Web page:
Click on the action arrow to select it. The attributes for the action will be shown on the right, specifically the action ID. This is what we will use to trigger the action in our original fragment. Add a button to your first fragment and set its onclicklistener to trigger the action you just created using it’s action ID.

view.button.setOnClickListener { view ->

You’ll also need to implement the OnFragmentInteractionListener for the new fragment you created in your activity as you did previously. Now run your project and test out your action. You’ll also notice that after navigating to the second fragment hitting the system back button automatically goes back to the previous fragment without writing any additional code in the activity. This is one of the many advantages of the Navigation Graph!

The navigation graph also makes passing arguments between fragment’s a breeze. First we need to add an additional gradle plug-in in our Project’s build.gradle:

//Navigation Safe Args
def nav_version = "2.1.0-alpha06"
classpath "androidx.navigation:navigation-safe-args-gradle-plugin:$nav_version"

And apply the plug-in in your app’s build.gradle:

apply plugin: "androidx.navigation.safeargs"

Now go back to your navigation graph, select the second fragment, and in the attributes panel on the right click on the “+” next to the arguments header. A window will appear to specify your argument’s name and type. Set its name to “text” and type to “String”.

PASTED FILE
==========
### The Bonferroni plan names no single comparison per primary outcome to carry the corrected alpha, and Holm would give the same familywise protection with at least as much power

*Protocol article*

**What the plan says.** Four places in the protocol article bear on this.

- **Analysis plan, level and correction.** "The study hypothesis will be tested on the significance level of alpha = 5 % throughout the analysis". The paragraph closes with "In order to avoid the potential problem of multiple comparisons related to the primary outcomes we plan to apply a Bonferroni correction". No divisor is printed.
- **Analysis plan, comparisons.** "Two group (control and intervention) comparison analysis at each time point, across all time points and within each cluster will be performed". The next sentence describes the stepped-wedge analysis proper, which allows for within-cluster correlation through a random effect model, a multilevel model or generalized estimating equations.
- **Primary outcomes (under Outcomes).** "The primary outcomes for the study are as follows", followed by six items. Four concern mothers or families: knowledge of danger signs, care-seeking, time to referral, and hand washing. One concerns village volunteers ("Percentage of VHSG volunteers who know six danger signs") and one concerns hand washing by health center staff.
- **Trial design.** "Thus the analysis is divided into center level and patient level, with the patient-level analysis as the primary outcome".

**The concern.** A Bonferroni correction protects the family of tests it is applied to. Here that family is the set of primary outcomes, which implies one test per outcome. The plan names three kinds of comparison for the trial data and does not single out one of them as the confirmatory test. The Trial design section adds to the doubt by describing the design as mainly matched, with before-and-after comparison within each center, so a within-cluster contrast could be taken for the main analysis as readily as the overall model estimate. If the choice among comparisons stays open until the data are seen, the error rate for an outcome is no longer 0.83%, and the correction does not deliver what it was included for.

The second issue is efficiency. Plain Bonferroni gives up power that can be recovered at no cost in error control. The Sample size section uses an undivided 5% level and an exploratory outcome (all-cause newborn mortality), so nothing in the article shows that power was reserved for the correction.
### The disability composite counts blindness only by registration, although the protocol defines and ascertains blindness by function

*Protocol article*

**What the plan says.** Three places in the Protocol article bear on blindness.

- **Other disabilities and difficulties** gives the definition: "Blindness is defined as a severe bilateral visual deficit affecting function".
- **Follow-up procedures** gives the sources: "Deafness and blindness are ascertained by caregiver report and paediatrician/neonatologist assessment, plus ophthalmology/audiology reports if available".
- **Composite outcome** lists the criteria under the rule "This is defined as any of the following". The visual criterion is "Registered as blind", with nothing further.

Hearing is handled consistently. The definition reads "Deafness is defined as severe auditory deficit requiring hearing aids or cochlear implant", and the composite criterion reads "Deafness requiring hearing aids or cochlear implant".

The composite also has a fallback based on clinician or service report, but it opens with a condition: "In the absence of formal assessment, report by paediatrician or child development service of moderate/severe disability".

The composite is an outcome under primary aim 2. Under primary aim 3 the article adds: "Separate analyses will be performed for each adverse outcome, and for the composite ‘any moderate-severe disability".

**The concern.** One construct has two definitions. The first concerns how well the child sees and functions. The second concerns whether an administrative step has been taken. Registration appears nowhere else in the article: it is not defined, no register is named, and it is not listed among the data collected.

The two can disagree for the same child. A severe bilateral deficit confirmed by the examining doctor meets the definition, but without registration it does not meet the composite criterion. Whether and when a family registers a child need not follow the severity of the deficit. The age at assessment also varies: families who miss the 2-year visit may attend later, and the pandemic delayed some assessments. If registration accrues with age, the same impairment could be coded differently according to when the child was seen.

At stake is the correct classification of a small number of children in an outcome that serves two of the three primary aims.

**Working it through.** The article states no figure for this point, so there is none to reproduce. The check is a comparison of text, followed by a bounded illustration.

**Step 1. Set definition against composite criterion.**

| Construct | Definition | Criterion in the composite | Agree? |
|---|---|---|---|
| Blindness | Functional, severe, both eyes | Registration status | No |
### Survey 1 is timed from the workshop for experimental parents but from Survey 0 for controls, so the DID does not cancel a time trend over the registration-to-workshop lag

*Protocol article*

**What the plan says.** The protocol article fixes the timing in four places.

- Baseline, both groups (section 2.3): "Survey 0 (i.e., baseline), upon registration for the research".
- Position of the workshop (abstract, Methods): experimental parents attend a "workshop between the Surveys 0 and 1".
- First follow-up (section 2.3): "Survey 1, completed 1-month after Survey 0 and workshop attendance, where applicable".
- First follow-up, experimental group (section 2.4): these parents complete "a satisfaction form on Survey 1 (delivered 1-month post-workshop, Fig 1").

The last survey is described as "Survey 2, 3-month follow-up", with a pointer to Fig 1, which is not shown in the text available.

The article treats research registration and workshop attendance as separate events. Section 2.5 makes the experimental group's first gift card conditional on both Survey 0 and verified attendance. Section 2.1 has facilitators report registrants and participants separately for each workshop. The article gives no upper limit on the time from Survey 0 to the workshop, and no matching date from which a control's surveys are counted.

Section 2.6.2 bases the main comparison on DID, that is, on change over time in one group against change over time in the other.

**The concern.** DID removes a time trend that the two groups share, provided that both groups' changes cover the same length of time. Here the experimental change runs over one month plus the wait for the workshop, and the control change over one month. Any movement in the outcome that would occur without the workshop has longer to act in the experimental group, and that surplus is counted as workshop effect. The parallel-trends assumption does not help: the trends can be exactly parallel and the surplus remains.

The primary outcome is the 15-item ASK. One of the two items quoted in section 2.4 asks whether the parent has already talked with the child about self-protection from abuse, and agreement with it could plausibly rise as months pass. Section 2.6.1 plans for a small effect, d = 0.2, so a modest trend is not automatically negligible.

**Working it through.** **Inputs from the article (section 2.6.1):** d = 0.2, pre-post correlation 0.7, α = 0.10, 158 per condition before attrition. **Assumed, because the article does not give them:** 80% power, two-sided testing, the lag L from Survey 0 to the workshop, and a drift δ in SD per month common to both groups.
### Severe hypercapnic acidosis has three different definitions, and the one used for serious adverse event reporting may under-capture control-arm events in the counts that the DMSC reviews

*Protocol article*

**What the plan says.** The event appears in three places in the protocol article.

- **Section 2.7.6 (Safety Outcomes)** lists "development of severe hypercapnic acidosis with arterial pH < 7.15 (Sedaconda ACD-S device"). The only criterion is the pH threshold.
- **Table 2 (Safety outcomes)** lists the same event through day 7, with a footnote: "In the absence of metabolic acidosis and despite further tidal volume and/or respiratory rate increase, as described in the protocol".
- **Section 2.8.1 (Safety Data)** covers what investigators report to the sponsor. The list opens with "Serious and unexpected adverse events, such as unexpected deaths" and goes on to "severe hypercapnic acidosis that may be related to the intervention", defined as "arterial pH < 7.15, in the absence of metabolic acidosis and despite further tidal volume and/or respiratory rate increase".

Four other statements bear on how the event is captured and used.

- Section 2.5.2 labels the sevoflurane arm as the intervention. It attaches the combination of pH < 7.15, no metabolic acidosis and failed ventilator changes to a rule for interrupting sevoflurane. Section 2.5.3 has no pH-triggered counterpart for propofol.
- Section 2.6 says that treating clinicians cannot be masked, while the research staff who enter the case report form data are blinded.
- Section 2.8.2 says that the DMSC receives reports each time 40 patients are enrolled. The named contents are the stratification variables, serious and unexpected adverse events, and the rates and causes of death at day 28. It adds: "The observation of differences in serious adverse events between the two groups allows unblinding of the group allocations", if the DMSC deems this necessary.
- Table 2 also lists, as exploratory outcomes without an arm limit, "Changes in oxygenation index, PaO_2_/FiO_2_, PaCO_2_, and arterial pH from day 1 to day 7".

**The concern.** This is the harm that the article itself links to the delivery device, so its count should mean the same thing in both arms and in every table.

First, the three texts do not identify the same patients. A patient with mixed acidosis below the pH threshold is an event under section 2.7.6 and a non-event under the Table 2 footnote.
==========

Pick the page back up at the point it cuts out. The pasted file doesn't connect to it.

Now rebuild your project in order to generate the classes we need to use the argument. Doing this will create the Fragment1Directions and Fragment2Args classes (or similar classes using your fragment’s names). Now go to the onclicklistener that we made to navigate from fragment 1 to fragment 2. We’re going to edit the code inside it as follows:

val directions: NavDirections = Fragment1Directions.actionFragment1ToFragment2("This is my argument!")

Generated directions classes are a different and often better way to navigate to an action. It also allows for the passing of arguments to the action’s destination fragment.

In Fragment 2 we use the arguments like this:

val args by navArgs<Fragment2Args>()
view.textView.text = args.text

Now run your project again and the text on fragment 2 should match the argument value you passed into Fragment1Direction. Awesome!

Navigation graphs also are very helpful in implementing deep links and handling all the issues that can come with them, but I won’t cover that today, as it’s one of the less common use cases.

But before I go, let’s quickly see how we can navigate to another activity using the navigation graph, because while we need separate navigation graphs for each activity, we can still facilitate moving to the next activity within the previous activity’s graph.

Create a new activity using one of the predefined Android activities. Now add a new destination to the graph and select the activity you just created. Place it and draw an action from fragment 2 to the activity. Your navigation graph should now look like this:

Now add a button to fragment 2 and trigger the action leading to the new activity like we did previously for navigating to fragment 2. Run your project one last time and you’ll see that hitting the button starts the new activity and when you hit back your app returns to the previous activity while maintaining the navigation graph’s backstack.

I’ve covered just the very basic, but powerful, features of the new Navigation Graph. There’s more to this new resource than what I’ve covered, but this should be a great starting point for anyone looking to transition to using the new Navigation Components. Until next time!